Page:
Glacier National Park Then and Now

Glacier Then and Now Pin

Glacier National Park was the final stop on our National Park to Park Highway Tour. How did our visit compare to the original 1920s National Park to Park Highway tour? Let me tell you.


Going to the Sun Road

I doubt the original National Park to Park Highway visitors could imagine Glacier National Park as it is today. In 1920, when the National Park to Park Highway dedication tour came through, the Crown of the Continent was missing it’s most impressive jewel – the Going-to-the-Sun road.

This stunning stretch of road opened over Logan Pass in 1933. Before that, automobile visitors shipped their cars along the Great Northern Railroad from Glacier Park Station on the park’s east side to Belton Station on the west at a cost of $12.50 for automobiles and $1.75 for passengers.

Building the Going-to-the-Sun road was one of the top priorities for Stephen Mather, the nation’s first National Park Service director. In the 1920 National Park Service Annual Report (same year as the National Park to Park Highway Tour) he wrote “The one vital missing link in the Park-to-Park Highway is this transmountain road [in Glacier Park], which will some time become the strong link of the chain.”

Glacier National Park Scenery

In general, I don’t get excited about roads, but the Going-to-the-Sun road is pretty impressive. Nowadays you can drive from one end of the park to the other on a beautiful stretch of road that takes you past Glacier National Park’s most iconic locations. Bordering Lake McDonald on the west and Saint Mary Lake on the east, the road connects over Logan’s pass, now a safe haven for mountain sheep. Along the way you see rivers, forests and waterfalls with a few snowy mountain top glaciers thrown in.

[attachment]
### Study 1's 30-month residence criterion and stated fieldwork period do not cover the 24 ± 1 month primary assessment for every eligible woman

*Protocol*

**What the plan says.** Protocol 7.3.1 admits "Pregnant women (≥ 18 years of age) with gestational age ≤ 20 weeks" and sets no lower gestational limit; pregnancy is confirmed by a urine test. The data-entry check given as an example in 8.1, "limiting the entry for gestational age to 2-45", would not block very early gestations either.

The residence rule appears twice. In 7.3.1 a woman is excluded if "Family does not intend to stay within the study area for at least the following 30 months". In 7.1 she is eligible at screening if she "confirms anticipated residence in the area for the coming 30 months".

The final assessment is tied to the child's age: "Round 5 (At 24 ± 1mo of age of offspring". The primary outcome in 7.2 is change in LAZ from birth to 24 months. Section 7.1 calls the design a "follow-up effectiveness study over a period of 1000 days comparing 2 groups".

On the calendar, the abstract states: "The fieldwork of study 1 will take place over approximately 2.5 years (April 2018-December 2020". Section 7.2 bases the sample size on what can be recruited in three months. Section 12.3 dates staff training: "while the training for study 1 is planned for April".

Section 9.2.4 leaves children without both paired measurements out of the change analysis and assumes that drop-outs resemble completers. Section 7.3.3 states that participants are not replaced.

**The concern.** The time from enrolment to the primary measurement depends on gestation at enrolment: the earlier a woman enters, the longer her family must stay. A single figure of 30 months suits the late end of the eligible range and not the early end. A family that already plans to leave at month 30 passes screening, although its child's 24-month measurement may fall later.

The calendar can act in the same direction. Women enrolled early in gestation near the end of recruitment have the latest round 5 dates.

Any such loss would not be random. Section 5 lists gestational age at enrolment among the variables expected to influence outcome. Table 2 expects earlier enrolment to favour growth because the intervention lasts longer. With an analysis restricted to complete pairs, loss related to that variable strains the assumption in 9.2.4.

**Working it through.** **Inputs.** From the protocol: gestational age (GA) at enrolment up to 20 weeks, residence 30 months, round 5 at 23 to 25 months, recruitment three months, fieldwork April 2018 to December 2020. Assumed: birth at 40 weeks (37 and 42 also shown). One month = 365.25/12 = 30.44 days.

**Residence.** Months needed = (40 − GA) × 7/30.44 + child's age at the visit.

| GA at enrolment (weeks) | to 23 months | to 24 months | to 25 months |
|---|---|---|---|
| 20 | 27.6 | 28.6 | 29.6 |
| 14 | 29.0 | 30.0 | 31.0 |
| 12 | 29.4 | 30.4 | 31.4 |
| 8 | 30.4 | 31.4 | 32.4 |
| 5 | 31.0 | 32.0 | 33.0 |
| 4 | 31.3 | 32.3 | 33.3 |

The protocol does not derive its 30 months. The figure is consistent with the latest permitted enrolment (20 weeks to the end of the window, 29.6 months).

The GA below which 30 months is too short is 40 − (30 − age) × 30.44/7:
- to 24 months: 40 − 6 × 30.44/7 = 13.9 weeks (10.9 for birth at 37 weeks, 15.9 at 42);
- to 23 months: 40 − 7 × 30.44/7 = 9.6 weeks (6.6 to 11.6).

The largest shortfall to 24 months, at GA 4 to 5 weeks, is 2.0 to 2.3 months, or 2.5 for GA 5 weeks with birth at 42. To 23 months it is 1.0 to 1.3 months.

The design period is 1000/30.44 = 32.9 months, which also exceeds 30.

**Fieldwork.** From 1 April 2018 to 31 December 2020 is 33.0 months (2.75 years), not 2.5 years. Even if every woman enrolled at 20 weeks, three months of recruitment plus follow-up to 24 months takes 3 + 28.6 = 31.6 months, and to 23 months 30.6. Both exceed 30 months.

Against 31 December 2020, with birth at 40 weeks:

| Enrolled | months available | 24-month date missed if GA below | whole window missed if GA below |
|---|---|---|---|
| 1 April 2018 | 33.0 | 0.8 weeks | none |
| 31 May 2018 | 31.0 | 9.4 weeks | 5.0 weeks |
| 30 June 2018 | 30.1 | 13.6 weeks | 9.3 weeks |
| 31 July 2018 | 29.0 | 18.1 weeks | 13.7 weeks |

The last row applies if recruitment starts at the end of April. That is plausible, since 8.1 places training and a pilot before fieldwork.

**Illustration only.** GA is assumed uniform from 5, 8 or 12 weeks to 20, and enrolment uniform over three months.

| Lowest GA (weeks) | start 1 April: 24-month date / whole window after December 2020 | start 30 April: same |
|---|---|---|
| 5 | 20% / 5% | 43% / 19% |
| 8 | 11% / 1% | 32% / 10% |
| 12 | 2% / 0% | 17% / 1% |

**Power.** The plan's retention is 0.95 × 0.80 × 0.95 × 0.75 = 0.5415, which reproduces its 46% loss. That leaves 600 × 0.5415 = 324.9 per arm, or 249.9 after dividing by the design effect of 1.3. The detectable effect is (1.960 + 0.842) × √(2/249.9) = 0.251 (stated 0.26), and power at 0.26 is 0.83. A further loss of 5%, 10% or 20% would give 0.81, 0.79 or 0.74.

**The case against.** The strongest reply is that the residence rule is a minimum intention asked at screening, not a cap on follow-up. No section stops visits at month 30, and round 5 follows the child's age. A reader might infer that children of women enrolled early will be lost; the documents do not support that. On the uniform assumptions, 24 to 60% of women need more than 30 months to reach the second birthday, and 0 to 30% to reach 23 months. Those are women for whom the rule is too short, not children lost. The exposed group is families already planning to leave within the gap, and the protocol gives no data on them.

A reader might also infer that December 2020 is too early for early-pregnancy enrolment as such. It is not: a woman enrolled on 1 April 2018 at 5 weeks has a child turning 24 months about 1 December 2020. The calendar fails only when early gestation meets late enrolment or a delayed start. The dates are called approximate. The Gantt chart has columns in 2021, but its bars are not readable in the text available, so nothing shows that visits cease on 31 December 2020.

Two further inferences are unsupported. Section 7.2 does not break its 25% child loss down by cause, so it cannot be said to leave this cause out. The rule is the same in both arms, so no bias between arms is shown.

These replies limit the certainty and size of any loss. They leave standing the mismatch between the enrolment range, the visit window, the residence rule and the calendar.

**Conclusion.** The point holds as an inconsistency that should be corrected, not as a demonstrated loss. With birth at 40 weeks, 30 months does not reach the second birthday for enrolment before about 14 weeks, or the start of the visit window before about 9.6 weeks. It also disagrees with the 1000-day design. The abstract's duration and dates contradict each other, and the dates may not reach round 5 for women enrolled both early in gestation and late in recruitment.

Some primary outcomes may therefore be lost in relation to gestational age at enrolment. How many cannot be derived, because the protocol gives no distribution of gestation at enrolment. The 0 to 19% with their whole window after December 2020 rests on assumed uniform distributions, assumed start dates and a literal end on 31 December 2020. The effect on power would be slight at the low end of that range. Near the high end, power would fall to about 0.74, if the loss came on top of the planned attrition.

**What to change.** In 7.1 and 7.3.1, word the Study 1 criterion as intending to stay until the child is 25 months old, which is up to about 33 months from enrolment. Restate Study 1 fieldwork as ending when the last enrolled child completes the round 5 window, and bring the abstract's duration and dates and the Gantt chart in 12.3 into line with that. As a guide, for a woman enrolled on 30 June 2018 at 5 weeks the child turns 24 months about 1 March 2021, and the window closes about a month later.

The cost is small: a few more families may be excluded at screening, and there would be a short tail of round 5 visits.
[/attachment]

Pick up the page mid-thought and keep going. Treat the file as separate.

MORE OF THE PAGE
The 1920s automobile enthusiasts on the original National Park to Park Highway tour would have gone ga-ga over the beautiful Going-to-the-Sun scenic drive. The least I could do was enjoy it, but that proved difficult. The scenery was breathtaking, don’t get me wrong. It’s just that the thing that Glacier National Park is most known for was in obvious short supply. Glaciers.

Mountain Family at Glacier

Glacier Melt

According to scientists, all the glaciers in Glacier National Park will melt by 2030. Do that math. My children won’t even be adults by then. That depresses me.

As I think about the wonderful gift our forebears left us in putting aside these lands for public use and enjoyment, I can’t help but think about how we’re maintaining that gift for future generations. I’ve been trying to live greener, recycle more, and produce less trash but to be honest, after visiting Glacier – less National Park, all those efforts seem pointless.

I wonder if the original National Park to Park Highway visitors considered the possibility that the glaciers in Glacier National Park would disappear. In their whirlwind tour, they didn’t have time to hike to any of the Glaciers, but they did visit Lake McDonald Lodge in the Apgar village area. They probably saw the mountain glaciers in the distance, how they covered the towering peaks in white.

Baby L in Lake McDonald. Glacier-less mountains in the distance.